ROME — Jackie Joyner-Kersee, applauded in Moscow last year, has Rome in the palm of her hand, and the Orient is waiting for her.
After the first day of heptathlon competition of track and field's World Championships, Joyner-Kersee is on a whirlwind, world-record pace.
She is, of course, the world record-holder, having first broken it in the Moscow Goodwill Games in July of 1986 with 7,148 points, then improving on it by 10 points a month later at the Olympic Festival in Houston.
The ultimate goal, though, is the gold medal next year in the Olympic Games in Seoul, South Korea.
On a warm Monday at Olympic Stadium, she compiled 4,256 points after four of the seven events, breaking the first-day record of 4,151 that she established at Moscow.
She set a U.S. high jump record for a heptathlete with a leap of 6 feet 2 3/4 inches and recorded a personal best mark of 52-6 in the shotput.
Joyner-Kersee was also timed in 12.91 seconds in the 100-meter hurdles, and early in the evening of day-long competition, she blazed around a turn to win her heat of the 200 meters in 22.95 seconds.
She is 111 points ahead of her first-day performance in Moscow, and 105 on the plus side compared to Houston.
Joyner-Kersee will come back today to wrap it up in the long jump, javelin and 800 meters. She shares the world record in the long jump, 24-5 1/2 with East Germany's Heike Dreschler. That will be another challenge for her when they meet in direct competition starting Thursday with trials.
She has struggled some in the javelin in the past but seems more confident now. If she is almost assured of taking her own record up to another plateau after the long jump and javelin, she will probably be content to just run comfortably in the 800, the concluding event.
Barring injury, Joyner-Kersee already has the gold medal here. Her closest pursuer is Larisa Nikitina of the Soviet Union, who trails the leader by 338 points.
Any gold would be appreciated by the U.S. men and women. After three days of competition, the United States has only three medals, none of them gold.
John Brenner got a bronze in the shotput Saturday, Carl Lewis got a silver in the 100 meters Sunday and Mike Conley added another silver Monday in the triple jump.
By comparison, the American team had 10 medals in the first three days in the inaugural World Championships in 1983 at Helsinki, Finland.
It isn't all that bleak, though, because Edwin Moses will be favored today to get a gold medal in the 400-meter intermediate hurdles along with Joyner-Kersee.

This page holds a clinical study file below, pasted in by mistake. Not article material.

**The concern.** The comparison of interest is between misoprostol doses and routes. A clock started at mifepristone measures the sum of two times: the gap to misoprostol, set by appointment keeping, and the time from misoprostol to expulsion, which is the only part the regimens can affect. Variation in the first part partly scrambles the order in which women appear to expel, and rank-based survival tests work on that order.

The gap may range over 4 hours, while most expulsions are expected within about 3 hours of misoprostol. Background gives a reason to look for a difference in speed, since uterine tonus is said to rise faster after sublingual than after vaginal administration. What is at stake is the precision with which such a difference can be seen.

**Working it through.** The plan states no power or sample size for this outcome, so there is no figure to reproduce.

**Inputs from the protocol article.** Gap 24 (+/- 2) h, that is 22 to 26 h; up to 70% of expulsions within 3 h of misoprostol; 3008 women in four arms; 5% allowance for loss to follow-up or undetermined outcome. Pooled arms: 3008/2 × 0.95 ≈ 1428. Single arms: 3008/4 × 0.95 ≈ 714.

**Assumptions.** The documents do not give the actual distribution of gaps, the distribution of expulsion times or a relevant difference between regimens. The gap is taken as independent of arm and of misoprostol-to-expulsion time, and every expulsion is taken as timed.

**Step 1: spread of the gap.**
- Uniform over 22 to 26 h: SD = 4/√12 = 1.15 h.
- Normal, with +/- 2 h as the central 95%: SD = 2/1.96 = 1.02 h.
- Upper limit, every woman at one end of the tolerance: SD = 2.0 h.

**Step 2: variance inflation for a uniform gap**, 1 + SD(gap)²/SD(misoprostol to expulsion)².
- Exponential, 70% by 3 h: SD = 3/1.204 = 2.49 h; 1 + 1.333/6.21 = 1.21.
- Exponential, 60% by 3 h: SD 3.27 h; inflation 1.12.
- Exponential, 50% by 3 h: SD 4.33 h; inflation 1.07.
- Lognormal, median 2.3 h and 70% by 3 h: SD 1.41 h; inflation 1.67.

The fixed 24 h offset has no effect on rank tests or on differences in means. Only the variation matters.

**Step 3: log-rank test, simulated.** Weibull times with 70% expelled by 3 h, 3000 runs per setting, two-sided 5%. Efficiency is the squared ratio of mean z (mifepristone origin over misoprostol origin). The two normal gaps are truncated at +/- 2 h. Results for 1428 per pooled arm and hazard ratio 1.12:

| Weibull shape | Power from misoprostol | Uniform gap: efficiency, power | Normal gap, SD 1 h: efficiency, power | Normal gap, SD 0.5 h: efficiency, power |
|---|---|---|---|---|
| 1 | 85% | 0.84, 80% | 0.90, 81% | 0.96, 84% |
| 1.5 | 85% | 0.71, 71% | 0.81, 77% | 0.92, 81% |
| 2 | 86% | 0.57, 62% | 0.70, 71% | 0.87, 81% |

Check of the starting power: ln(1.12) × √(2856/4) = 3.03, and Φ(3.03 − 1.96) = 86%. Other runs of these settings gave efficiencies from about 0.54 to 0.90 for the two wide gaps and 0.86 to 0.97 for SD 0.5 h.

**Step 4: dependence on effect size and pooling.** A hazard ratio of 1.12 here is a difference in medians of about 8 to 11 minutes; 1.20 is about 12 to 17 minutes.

Conley had to settle for a silver medal because Bulgaria's Khristo Markov soared 58-9 1/2 in the triple jump, the second longest jump of all time. Only Willie Banks, at 58-11 1/2, has jumped farther. Conley, who usually saves his best jumps for last, couldn't catch up this time, although his second-place effort of 57-11 3/4 was hardly shabby.
When Joyner-Kersee was finally finished in a day that began at 9:30 a.m. with the 100-meter hurdles and ended at 7 p.m. with the 200 meters, she was asked to sum up her performance.
"Hard work," she said, smiling.
Joyner-Kersee has been frustrated with some her of shotput efforts in heptathlons. She knew what she had to do but couldn't put it together in competition.
She had planned to make only one attempt. However, when she opened up with 51-6, she stayed in the competition until she nailed 52-6.
"I understand now that I have to go across the ring slowly," she said. "There were times when I would think that I had to go across fast and I ended up not getting any height or using my legs and that's where all the strength comes from."
Joyner-Kersee works with Art Venegas, UCLA's weight coach.
"I'm very pleased with the shot today," she said. "Art worked a lot with me. I'd hit 50 feet in practice and then I'd go into a meet and throw 48 or 49.
"He got on my back and said I'd have to concentrate and understand what I'm doing there. He told me but I wasn't seeing it. And today I reached my goal of 16 meters."
She also worked recently with Brenner while training at Lake Como, Italy, and realized that the more deliberate approach across the ring was the best.
But even Joyner-Kersee has lapses. She said that she had one in the high jump Monday.
"I was just out there, but I wasn't competing at first," she said. "When I missed at 1.84 meters (6-0 1/2), I really got upset at myself. At that point it really motivated me and then I focused on what I had to do."
Joyner-Kersee is trying to absorb seven events like a sponge. She writes notes to herself so that she'll remember certain techniques.
"I also write down that anything is possible if you believe in yourself," she said. "I know when I get into competition, I can't talk to my coach."
Her coach is her husband, Bob Kersee, who also coaches the UCLA women's track team.
Joyner-Kersee has specific goals and she said that she came into the World Championship meet with the thought of scoring anywhere from 7,161 points to 7,200.